The initial biometerology of the constructed Sandhill Fen Watershed in Alberta, Canada

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Clark, Matthew Graham




Resource extraction has led to the loss of boreal landscapes. Recently, novel integrated landscapes have been constructed to return ecological functions lost due to disturbance. The Sandhill Fen Watershed (SFW) is one of the first of two such projects in the boreal plains ecozone. The SFW is a mix of upland, midland and lowland topographical features designed to develop into integrated boreal plains ecosystems. This thesis quantifies the initial carbon cycling dynamics within the SFW and contextualizes this development with studies on conventional reclamation projects and undisturbed ecosystems.

Construction, vegetation seeding and planting of the SFW was mostly completed by 2012, and an initial wetting occurred in 2013. Methane fluxes remained low over the first three years. However, mobile ions of sulphur declined over this same period and could indicate shifting reduction-oxidation conditions favourable for future rates of methanogenesis. In the lowland, biogeochemical fluxes were indicative of highly reduced soil conditions. This was confirmed in 2015 with reduction-oxidation potential monitoring. Downscaled eddy covariance flux measurements showed that vegetation increased evapotranspiration (ET) rates in the lowland relative to non-vegetated water surfaces. Since there were no other substantial outflows of water from the SFW, greater rates of ET may lower the water table in the future and limit the carbon storage potential of the ecosystem through peat accumulation. Measurements of the CO2 exchange between the surface and the atmosphere showed that, with no other substantial carbon outputs, by its third year the SFW lowland had become a net carbon sink and had daily, monthly, and annual carbon cycling behaviour similar to undisturbed boreal wetlands. Net sequestration of CO2 in the lowland occurred because the design of the SFW promoted saturated anoxic conditions which suppressed soil respiration while also promoting hydrophytic vegetation productivity. Since past efforts to restore degraded wetlands have not always succeeded in recreating carbon cycling functions similar to those of undisturbed wetlands, the SFW may be an effective approach to achieve post-mining landscape closure.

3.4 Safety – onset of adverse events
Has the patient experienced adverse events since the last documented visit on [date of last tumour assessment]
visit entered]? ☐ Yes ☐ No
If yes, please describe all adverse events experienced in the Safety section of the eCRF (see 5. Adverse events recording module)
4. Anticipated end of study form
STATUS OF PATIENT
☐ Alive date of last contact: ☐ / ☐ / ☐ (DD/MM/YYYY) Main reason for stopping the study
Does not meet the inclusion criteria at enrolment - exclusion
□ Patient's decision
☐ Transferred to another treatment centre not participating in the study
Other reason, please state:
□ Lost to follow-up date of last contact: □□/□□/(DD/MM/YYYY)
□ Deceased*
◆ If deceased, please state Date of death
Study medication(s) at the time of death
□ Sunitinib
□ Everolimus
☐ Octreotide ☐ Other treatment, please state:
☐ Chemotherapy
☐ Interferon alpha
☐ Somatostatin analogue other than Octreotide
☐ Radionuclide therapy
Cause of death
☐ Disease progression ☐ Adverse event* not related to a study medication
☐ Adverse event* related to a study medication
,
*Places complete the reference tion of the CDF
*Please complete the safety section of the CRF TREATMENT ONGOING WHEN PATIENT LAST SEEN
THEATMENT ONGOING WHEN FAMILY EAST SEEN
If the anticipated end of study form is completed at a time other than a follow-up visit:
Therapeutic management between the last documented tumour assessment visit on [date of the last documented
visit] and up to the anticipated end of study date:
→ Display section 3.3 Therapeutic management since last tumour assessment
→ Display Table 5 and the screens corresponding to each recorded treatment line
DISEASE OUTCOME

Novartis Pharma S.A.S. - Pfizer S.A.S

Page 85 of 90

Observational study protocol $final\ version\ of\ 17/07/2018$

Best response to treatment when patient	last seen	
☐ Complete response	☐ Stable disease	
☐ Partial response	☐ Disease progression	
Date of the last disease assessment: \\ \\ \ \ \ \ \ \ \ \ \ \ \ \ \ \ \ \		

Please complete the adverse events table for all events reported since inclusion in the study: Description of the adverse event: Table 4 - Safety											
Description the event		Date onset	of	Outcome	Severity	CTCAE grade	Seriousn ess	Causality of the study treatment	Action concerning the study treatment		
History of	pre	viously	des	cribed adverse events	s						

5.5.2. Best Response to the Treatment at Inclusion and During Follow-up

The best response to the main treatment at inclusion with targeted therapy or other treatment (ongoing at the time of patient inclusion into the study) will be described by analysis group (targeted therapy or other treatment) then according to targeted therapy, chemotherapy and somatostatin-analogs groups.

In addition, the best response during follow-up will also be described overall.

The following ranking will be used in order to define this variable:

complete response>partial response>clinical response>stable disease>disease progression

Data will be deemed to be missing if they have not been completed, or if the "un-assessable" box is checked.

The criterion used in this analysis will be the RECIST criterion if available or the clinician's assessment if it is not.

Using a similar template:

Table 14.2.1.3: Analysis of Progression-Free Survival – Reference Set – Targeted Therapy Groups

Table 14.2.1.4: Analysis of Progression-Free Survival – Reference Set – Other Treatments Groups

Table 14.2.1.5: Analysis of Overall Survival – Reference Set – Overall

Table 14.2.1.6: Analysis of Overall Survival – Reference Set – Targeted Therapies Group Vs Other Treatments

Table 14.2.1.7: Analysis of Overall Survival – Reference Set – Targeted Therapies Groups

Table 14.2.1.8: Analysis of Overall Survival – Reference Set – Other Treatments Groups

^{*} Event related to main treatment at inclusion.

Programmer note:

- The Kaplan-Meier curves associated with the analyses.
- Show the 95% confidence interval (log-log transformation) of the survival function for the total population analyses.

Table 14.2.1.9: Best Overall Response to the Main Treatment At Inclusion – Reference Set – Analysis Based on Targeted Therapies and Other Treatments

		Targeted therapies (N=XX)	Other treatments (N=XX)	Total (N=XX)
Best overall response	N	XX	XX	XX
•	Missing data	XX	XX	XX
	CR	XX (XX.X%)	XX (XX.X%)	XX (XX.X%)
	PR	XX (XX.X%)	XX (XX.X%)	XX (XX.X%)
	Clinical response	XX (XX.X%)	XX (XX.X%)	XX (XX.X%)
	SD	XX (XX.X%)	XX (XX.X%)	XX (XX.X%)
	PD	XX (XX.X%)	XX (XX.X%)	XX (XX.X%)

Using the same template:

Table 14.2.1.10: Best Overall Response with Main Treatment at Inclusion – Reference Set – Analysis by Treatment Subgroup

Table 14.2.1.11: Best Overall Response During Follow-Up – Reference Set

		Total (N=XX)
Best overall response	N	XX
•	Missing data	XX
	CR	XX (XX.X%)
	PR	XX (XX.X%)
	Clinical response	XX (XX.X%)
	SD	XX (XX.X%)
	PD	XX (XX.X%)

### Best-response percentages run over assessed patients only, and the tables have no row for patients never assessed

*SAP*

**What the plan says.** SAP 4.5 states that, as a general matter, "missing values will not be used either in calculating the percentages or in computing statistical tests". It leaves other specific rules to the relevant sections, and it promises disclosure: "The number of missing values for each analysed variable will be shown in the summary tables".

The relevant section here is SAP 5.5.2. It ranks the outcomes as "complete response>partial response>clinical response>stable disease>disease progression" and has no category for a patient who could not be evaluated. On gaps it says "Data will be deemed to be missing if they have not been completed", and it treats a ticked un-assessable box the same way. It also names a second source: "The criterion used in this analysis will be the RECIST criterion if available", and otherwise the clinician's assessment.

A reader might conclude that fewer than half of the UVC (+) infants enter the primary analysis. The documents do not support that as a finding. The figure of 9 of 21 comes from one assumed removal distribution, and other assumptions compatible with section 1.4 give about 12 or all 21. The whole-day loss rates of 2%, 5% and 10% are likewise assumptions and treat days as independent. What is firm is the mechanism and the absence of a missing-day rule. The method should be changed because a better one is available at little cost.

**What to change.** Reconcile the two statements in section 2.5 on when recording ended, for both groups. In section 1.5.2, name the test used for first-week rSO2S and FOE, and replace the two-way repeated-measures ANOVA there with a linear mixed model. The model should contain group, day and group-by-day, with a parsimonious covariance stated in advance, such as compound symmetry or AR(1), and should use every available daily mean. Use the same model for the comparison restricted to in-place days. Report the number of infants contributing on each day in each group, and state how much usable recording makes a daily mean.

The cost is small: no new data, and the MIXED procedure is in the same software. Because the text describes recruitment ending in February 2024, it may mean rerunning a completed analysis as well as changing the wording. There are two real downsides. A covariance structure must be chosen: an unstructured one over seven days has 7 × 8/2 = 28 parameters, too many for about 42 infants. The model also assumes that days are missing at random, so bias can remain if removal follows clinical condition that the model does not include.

Physical Geography
Atmospheric Sciences




Carleton University

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